How to contribute Cadence Data
I study cadenceversusspeed data to determine how a
runner's performance varies with their height, weight, age, gender and distancerunperweek. The project needs runners of any skill level who have access to a treadmill and a
running watch (or a video camera) to record their cadence.
So far the data indicates how a runner’s cadence relates to
their maximum speed, and how height affects cadence. As you can see below, taller runners have a
higher maximum speed and a lower cadence.
Even at moderate speeds, taller runners have a lower cadence compared
to shorter runners. Of course, faster
runners exhibit higher estimates of their VO2max (2) than slower runners. These runners represent a spectrum of
heights, weights and ages. By looking at
all the runners at a one speed, (along a vertical line), you can see how taller
runners have a lower cadence than shorter runners.
If you would like to see how your cadence and speed compare with others of the same height, weight and/or age consider adding your data by following the procedure below. All data is submitted anonymously through email. (Do not include any personal information, such as, your name or address.)
If you are interested in seeing how your cadence curve
compares with other runners, follow the procedure below and I will email a new
curve to you.
The test takes about 10 minutes and requires an initial
warmup. After the warmup you are asked
to run through a series of increasing 1minute speedsteps up to your maximum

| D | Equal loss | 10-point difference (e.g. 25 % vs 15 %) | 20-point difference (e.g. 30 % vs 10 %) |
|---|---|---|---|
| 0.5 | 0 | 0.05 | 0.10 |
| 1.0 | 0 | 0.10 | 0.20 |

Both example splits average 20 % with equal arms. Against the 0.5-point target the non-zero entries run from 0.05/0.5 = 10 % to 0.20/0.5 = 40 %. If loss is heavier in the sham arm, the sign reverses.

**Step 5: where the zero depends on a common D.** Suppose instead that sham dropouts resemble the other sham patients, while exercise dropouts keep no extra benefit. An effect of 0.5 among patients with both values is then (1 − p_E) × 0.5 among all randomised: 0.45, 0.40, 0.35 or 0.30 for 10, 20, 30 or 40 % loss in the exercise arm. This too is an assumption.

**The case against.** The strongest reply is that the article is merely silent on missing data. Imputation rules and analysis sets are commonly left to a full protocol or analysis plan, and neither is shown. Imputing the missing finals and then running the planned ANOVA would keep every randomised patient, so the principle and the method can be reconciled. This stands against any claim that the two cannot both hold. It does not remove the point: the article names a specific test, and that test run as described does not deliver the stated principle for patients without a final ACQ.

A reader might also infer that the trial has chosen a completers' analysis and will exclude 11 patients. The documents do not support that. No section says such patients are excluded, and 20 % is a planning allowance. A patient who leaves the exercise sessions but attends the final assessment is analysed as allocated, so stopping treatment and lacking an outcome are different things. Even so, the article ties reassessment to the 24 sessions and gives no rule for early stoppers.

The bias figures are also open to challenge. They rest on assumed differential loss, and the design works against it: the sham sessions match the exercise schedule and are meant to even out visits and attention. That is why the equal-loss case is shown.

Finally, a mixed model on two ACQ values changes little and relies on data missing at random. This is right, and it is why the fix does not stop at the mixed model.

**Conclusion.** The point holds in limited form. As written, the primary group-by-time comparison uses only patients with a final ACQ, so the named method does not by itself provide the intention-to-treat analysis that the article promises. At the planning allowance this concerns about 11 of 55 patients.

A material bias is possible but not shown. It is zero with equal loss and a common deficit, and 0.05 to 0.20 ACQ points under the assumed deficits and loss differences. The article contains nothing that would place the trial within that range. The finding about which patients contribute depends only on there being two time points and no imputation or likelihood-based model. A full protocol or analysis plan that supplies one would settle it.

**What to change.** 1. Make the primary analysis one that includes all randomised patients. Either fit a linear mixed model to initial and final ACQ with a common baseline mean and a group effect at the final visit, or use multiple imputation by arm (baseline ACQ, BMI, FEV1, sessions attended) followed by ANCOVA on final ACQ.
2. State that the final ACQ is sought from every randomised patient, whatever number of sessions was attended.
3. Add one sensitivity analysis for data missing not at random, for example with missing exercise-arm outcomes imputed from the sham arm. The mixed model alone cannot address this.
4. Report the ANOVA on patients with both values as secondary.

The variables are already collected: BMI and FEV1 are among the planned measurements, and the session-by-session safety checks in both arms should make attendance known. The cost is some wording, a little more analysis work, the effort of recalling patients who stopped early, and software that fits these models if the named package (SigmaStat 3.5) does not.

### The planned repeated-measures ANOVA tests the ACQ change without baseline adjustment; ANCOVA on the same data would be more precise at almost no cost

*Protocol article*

safe speed on the treadmill. The test is
similar to that of a VO2max measurement, except that it requires that you
maintain a running or jogging gait throughout the test, starting at the very
lowest speed.
Your cadences at the very lowest speeds provide valuable
information on your legstiffness or springiness. This information can be used in a
physicsbased model (2) to help understand how a runner's power output changes
with speed.
By participating in this effort you will be able to compare
your performance with others, obtain two estimates for your VO2 consumption (1)
and see how your cadence and steplength affect your speed. If you have a treadmill and a running watch
or a video camera, consider contributing your data to this research.
Overview:
The test takes about 10 minutes.
After a warmup the test begins with of a series of increasing
1minute speedsteps starting from the slowest speed of 1 and increasing up to your
maximum safe speed on the treadmill.
Procedure:
1. Begin with a warmup run on or off the treadmill. You can perform the test after a regular run
or a short run on the treadmill.
2. Turn on your running watch.
3. Set the treadmill to 0% grade.
4 Set the treadmill to a first speed step of 1 mph or kph and
run at this speed for 1 minute. (Remember to use a running or jogging
gait. Do not walk.)
5. Increase the speed by 1 mph or kph and run at that speed
for 1 minute.
6. Repeat step 5 increasing the speed by 1 mph or kph up to the
highest speed that is just below your maximum safe running speed.
6. Finally, set the treadmill to your maximum safe running